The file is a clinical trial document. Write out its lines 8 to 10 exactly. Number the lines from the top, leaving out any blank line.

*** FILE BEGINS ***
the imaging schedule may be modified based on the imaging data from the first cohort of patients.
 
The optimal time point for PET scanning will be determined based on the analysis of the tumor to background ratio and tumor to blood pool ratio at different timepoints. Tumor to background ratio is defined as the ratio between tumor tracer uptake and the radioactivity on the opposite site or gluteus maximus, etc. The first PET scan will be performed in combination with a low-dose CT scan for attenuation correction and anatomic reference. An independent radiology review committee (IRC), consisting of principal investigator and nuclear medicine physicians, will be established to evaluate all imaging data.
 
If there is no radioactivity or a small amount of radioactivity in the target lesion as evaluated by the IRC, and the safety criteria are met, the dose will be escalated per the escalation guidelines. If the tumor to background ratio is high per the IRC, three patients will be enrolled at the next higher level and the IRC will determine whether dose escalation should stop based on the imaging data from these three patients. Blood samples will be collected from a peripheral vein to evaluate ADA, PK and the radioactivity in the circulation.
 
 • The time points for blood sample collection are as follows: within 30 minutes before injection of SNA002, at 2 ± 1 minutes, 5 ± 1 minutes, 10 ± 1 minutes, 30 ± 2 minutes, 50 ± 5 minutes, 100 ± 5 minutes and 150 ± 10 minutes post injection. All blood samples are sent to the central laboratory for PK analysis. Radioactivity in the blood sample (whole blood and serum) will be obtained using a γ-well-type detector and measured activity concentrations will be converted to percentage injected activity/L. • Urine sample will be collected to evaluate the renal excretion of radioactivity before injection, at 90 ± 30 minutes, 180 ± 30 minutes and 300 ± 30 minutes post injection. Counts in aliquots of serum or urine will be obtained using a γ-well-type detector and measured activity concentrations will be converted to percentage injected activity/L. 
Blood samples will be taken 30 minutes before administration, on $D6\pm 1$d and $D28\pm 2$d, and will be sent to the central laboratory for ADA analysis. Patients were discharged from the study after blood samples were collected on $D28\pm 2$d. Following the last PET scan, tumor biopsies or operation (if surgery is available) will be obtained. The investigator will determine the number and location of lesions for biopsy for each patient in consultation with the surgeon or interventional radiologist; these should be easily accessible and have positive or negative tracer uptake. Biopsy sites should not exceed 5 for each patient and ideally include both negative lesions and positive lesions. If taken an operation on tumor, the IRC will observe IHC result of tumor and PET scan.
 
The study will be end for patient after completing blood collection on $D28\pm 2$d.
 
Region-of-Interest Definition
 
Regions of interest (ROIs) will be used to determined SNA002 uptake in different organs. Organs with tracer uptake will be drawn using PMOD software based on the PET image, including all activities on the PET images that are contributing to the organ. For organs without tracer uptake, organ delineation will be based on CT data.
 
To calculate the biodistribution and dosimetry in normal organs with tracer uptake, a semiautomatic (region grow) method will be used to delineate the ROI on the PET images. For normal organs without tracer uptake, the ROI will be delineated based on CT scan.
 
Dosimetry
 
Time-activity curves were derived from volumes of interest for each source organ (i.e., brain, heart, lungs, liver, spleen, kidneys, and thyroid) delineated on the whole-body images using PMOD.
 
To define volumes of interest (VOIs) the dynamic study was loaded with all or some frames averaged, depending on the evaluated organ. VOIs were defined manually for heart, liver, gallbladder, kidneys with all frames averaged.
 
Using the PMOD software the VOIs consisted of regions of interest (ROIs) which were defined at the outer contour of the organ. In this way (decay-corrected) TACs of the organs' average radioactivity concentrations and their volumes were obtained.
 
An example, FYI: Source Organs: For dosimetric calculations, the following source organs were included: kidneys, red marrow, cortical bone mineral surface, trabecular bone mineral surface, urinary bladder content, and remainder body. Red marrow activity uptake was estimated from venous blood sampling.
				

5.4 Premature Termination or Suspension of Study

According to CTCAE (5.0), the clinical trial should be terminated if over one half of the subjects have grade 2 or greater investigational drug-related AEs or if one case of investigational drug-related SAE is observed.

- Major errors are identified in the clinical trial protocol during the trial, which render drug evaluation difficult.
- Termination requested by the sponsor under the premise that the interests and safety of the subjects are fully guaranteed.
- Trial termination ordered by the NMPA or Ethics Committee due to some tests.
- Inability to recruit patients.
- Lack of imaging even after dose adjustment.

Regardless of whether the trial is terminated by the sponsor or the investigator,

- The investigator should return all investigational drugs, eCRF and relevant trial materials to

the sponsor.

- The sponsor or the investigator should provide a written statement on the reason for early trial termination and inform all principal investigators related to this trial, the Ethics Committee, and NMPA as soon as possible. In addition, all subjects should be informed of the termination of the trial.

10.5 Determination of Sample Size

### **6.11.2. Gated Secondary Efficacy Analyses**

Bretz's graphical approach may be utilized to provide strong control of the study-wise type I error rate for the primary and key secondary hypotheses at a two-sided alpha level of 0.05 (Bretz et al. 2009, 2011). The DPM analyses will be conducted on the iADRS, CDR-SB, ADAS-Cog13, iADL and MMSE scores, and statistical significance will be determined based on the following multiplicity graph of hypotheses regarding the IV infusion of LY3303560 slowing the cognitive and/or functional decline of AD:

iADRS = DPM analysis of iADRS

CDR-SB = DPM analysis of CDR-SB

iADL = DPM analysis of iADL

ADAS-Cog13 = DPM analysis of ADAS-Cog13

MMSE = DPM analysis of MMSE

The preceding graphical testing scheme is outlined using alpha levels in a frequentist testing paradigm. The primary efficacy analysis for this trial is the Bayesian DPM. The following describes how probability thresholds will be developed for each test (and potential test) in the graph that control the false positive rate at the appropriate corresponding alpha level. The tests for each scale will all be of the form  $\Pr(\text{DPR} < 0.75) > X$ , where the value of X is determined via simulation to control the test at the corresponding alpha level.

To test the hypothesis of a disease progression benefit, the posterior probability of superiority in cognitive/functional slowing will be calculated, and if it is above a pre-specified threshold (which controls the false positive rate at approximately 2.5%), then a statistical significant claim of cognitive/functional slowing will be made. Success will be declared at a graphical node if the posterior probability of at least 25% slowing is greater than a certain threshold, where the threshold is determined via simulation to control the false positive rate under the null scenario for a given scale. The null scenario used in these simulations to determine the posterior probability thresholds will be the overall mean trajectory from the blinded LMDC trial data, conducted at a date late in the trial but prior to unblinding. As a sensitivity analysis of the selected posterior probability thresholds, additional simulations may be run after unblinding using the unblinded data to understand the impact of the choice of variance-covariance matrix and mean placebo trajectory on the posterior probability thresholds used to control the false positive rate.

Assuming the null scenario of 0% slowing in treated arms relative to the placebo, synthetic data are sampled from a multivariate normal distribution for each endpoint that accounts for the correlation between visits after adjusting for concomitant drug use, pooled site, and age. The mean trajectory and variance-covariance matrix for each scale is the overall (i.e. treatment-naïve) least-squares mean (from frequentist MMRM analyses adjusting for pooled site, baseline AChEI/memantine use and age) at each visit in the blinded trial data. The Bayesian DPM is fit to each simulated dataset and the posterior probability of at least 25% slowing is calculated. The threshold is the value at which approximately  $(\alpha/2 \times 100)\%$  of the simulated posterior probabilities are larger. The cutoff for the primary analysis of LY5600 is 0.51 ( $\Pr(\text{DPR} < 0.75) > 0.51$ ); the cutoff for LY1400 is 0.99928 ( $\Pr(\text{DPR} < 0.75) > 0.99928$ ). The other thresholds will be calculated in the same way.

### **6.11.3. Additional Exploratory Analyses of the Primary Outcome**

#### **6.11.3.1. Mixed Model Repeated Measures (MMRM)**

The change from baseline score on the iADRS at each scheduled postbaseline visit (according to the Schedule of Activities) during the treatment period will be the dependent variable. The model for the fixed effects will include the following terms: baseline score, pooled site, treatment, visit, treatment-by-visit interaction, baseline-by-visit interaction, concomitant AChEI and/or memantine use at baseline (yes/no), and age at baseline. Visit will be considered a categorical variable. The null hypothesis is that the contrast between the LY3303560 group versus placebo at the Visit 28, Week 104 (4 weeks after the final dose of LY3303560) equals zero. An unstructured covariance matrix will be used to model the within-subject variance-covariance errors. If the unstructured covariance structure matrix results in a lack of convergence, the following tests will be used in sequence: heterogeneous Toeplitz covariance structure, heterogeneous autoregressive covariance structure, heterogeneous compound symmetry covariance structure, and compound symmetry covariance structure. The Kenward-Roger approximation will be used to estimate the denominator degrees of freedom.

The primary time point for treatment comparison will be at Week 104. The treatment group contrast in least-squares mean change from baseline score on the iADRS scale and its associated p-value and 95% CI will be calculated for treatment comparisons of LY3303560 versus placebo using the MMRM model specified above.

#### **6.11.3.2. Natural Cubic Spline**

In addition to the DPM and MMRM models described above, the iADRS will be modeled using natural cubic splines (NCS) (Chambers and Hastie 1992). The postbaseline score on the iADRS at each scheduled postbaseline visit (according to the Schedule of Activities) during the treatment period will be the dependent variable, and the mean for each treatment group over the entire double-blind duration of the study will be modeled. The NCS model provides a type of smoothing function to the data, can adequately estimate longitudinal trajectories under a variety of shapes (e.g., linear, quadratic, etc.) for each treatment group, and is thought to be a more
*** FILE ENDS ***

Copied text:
Regions of interest (ROIs) will be used to determined SNA002 uptake in different organs. Organs with tracer uptake will be drawn using PMOD software based on the PET image, including all activities on the PET images that are contributing to the organ. For organs without tracer uptake, organ delineation will be based on CT data.
 
To calculate the biodistribution and dosimetry in normal organs with tracer uptake, a semiautomatic (region grow) method will be used to delineate the ROI on the PET images. For normal organs without tracer uptake, the ROI will be delineated based on CT scan.
 
Dosimetry
 